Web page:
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Re: Emacs as a desktop environment

From: Ken Raeburn
Subject: Re: Emacs as a desktop environment
Date: Wed, 25 May 2011 12:33:55 -0400

On May 24, 2011, at 21:05, Ted Zlatanov wrote:
> I've been very frustrated lately with the memory and resource use of
> gnome-panel, XFCE, and the new Unity UI in Ubuntu 11.04.  They use
> multiple megabytes of memory for trivial things; they are slow, and they
> make a machine with 3 GB of RAM feel slow just doing trivial things.
> I think GNU Emacs, at least on GNU/Linux systems, can provide much of
> the desktop environment functionality, so Emacs + a window manager like
> XMonad is a full desktop experience:

I've been experimenting with doing more inside Emacs at work, since I've been 
coming back to more Linux desktop use but had grown unfamiliar with the latest 
flavors of various apps and document/file viewers in the latest desktop 
environments.  I'd like to move more in that direction, too.  Some of the stuff 
I've found handy for this with modern Emacs:

* Basic spreadsheet application: ses mode

* Screen (or VNC, sort of): emacsclient and daemon mode (but don't build for 

* Remote login windows: ssh mode, though it could use some updates for ssh 
multiplexing and better tramp interaction

* Log monitoring window ("tail -f"): auto-revert-mode

* Chat program: emacs-jabber mode

* image viewer: C-x C-f

The emacs-jabber mode was already packaged and installed at work; ssh mode I 
found via Google.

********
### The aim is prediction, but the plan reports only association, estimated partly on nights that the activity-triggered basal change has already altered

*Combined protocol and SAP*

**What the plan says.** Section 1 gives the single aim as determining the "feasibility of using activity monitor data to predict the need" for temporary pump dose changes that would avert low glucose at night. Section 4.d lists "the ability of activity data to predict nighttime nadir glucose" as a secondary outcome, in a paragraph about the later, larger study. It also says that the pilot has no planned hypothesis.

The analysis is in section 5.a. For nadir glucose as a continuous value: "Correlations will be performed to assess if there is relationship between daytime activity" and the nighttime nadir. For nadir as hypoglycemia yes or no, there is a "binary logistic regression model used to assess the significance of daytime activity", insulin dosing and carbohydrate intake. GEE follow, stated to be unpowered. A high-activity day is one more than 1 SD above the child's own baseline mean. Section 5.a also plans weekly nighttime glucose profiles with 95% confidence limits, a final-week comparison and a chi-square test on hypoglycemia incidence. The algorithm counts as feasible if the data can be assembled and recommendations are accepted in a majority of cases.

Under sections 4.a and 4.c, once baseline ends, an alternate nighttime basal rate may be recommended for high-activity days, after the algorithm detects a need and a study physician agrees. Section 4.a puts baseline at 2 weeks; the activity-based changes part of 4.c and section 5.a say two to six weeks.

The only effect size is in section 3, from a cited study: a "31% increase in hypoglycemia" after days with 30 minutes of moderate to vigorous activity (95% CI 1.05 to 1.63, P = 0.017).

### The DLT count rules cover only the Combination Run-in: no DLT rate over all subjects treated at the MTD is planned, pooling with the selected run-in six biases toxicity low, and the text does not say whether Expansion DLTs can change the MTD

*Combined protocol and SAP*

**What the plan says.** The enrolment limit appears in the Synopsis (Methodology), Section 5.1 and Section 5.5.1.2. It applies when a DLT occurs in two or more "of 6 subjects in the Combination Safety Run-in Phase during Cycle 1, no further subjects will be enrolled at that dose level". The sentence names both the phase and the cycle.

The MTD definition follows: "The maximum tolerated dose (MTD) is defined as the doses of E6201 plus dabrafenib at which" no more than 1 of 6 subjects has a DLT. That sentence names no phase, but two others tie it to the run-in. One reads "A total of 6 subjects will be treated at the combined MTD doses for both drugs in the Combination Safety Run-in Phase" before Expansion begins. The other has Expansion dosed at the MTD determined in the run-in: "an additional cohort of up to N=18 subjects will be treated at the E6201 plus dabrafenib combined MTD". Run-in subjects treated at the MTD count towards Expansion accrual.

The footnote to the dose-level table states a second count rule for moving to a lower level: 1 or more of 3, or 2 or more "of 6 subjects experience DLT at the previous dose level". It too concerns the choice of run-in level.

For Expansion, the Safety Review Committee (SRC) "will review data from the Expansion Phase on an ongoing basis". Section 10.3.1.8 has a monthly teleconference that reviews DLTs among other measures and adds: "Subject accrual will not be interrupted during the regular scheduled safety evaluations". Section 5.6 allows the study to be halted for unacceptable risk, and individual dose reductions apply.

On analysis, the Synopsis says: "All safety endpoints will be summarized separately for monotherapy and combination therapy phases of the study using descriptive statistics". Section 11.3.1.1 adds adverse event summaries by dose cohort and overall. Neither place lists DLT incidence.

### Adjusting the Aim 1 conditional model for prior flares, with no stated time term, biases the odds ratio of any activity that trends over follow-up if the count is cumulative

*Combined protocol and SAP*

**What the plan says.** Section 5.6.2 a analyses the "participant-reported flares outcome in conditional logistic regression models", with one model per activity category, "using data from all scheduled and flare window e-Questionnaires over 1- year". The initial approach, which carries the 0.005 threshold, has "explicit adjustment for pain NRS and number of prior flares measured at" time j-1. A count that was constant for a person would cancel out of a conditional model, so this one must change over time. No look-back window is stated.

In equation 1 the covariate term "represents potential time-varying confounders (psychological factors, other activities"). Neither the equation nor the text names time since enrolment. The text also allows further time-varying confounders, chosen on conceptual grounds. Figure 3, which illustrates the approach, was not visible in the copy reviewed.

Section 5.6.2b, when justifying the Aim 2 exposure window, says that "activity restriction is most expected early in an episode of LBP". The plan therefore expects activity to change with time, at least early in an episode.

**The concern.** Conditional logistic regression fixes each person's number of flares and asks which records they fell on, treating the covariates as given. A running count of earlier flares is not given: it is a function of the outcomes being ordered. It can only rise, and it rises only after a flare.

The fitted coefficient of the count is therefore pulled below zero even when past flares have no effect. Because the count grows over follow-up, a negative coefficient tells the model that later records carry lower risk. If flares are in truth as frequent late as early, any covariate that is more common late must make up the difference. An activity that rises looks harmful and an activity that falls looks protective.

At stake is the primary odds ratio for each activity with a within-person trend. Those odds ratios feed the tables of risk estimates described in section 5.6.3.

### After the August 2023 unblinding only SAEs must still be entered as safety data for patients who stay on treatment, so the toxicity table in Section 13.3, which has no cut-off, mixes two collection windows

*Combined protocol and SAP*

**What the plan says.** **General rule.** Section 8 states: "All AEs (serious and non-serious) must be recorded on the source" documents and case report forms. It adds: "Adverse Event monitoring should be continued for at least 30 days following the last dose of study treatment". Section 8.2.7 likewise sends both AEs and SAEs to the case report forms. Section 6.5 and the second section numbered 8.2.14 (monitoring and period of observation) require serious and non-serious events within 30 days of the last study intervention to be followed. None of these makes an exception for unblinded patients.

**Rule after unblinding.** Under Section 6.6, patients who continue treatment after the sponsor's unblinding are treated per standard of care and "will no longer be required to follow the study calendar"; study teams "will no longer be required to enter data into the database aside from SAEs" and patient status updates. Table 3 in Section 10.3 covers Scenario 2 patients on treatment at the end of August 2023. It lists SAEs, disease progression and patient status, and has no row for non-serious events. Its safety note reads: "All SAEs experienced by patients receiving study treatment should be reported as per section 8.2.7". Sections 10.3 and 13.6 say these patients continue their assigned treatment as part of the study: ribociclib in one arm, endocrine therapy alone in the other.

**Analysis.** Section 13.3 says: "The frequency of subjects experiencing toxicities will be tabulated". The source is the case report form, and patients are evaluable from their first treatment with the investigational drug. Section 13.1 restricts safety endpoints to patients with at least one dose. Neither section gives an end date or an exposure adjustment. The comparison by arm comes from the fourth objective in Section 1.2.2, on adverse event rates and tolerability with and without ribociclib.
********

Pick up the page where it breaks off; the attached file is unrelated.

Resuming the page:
I still go to external programs for lots of tasks, though:

* viewing .doc files, editing/viewing spreadsheets from others, making 
presentation slides (OpenOffice); not very common, so not a big deal

* PDF viewing (??? whatever the desktop manager launches for these); Emacs can 
do it by converting to images, but AFAIK it doesn't support links within the 
document (click on this entry in the table of contents to jump to that page), 
and sometimes when I'm skimming documents I want to zip through the pages 
*really* fast, getting glimpses of each as I go (e.g., so I can see where I am 
in the alphabetically ordered reference section by the titles), and Emacs isn't 
fast enough

* general web browsing (firefox/iceweasel); yes, there's w3 mode, and I haven't 
looked at it in a long time, but the last update to the git repo on gnu.org was 
three years ago, and it seems like it'd be insufficient these days unless it's 
got Java and Javascript and Flash and TLS and certificate management and video 
and (etc); well, maybe not video or Flash much for work specifically

* email, shared calendar, address book (Zimbra server, via iceweasel)
  ** email via Gnus IMAP support is okay, but there's a timeout problem in 
23.3, probably fixed in the trunk
  ** calendar interface supports some network protocols (e.g., for Apple's iCal)
  ** meeting scheduling seems to involve getting email and then clicking 
"accept" or "decline" in the webmail view, and then the calendar is updated; it 
may be doable through calendar protocols alone
  ** address book I don't care about too much, so far, but it'd be a plus

* long CLI-oriented sessions (gnome-terminal, but I should look at comint's 
support for automatic truncation)

* bug tracking (Jira server, via iceweasel); and whaddaya know, Google points 
me to the JiraMode node at EmacsWiki, hmm...

Usually iceweasel turns out to be the memory pig on my system, but I wind up 
needing it for a bunch of things.

Multithreading in Emacs is sorely lacking; really, having my log viewer and ssh 
windows freeze, because my spreadsheet is being recomputed or I'm loading a 
really big file from a slow file server, just isn't acceptable behavior for a 
desktop environment.  Neither is confining everything I do to one core's worth 
of processing power on modern multicore systems.

So I suspect I'm going to be stuck with at least OO, iceweasel, and 
gnome-terminal for a while yet.

> - load indicators (CPU, memory, network load, etc.): can be done with SVG

Ooh, this sounds interesting...


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